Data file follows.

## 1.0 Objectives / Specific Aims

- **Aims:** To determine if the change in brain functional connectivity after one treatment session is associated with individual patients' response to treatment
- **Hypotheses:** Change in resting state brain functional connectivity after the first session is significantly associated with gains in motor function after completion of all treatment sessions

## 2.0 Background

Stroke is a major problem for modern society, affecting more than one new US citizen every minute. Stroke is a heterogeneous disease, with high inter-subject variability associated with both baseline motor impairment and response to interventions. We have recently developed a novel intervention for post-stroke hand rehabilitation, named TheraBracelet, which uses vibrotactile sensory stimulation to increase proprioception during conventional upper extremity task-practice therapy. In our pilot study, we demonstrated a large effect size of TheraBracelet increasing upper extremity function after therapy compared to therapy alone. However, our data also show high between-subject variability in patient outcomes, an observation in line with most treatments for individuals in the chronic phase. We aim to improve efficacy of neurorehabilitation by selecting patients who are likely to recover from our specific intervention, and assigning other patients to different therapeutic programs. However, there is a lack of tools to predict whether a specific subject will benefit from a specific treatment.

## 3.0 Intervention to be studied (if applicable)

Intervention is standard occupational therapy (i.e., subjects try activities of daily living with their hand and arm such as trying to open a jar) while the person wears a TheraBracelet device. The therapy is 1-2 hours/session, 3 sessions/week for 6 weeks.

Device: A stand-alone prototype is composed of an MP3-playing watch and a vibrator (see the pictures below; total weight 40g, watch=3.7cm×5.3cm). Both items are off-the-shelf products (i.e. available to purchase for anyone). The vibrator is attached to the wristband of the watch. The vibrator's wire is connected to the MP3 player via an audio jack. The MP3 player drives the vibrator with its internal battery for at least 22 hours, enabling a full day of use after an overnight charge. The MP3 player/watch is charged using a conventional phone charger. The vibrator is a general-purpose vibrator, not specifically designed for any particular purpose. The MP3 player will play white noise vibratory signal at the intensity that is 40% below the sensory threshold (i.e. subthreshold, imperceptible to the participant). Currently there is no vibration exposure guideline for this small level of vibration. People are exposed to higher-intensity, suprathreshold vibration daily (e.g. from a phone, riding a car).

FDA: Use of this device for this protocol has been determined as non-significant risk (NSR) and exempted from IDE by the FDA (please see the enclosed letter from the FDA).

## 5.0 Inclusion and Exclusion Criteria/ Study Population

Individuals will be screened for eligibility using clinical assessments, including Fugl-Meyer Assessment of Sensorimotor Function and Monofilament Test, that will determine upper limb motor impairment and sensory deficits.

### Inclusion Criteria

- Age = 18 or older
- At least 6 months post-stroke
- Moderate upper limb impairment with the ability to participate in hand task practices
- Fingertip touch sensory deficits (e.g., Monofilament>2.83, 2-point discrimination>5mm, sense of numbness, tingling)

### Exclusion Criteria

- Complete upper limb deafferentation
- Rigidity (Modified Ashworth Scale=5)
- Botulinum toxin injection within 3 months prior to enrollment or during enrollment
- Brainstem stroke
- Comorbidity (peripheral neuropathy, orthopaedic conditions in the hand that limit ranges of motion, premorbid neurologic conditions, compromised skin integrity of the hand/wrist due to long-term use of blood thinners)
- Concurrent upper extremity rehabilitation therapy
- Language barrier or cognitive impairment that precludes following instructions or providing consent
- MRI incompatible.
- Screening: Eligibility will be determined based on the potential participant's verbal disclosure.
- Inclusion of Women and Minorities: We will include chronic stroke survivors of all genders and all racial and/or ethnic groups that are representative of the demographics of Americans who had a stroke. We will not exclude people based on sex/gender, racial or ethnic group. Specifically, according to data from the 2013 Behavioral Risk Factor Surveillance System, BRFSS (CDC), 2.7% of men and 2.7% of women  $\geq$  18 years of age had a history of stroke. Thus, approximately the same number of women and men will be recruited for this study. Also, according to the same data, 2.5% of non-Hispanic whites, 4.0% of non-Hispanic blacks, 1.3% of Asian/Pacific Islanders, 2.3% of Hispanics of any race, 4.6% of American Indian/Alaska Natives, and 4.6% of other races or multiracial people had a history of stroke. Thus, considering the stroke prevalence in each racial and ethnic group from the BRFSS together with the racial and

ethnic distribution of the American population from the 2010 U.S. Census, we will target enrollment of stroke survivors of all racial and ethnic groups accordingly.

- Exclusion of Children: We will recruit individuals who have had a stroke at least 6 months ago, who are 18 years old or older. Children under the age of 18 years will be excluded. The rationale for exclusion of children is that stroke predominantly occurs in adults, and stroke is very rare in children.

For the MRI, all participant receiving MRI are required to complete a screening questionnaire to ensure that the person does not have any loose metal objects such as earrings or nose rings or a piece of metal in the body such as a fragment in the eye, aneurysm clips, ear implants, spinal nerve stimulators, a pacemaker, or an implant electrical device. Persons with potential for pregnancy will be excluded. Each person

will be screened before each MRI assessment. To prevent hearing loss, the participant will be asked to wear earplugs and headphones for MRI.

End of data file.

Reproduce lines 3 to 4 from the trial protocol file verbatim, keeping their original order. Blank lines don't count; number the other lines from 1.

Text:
- **Hypotheses:** Change in resting state brain functional connectivity after the first session is significantly associated with gains in motor function after completion of all treatment sessions

## 2.0 Background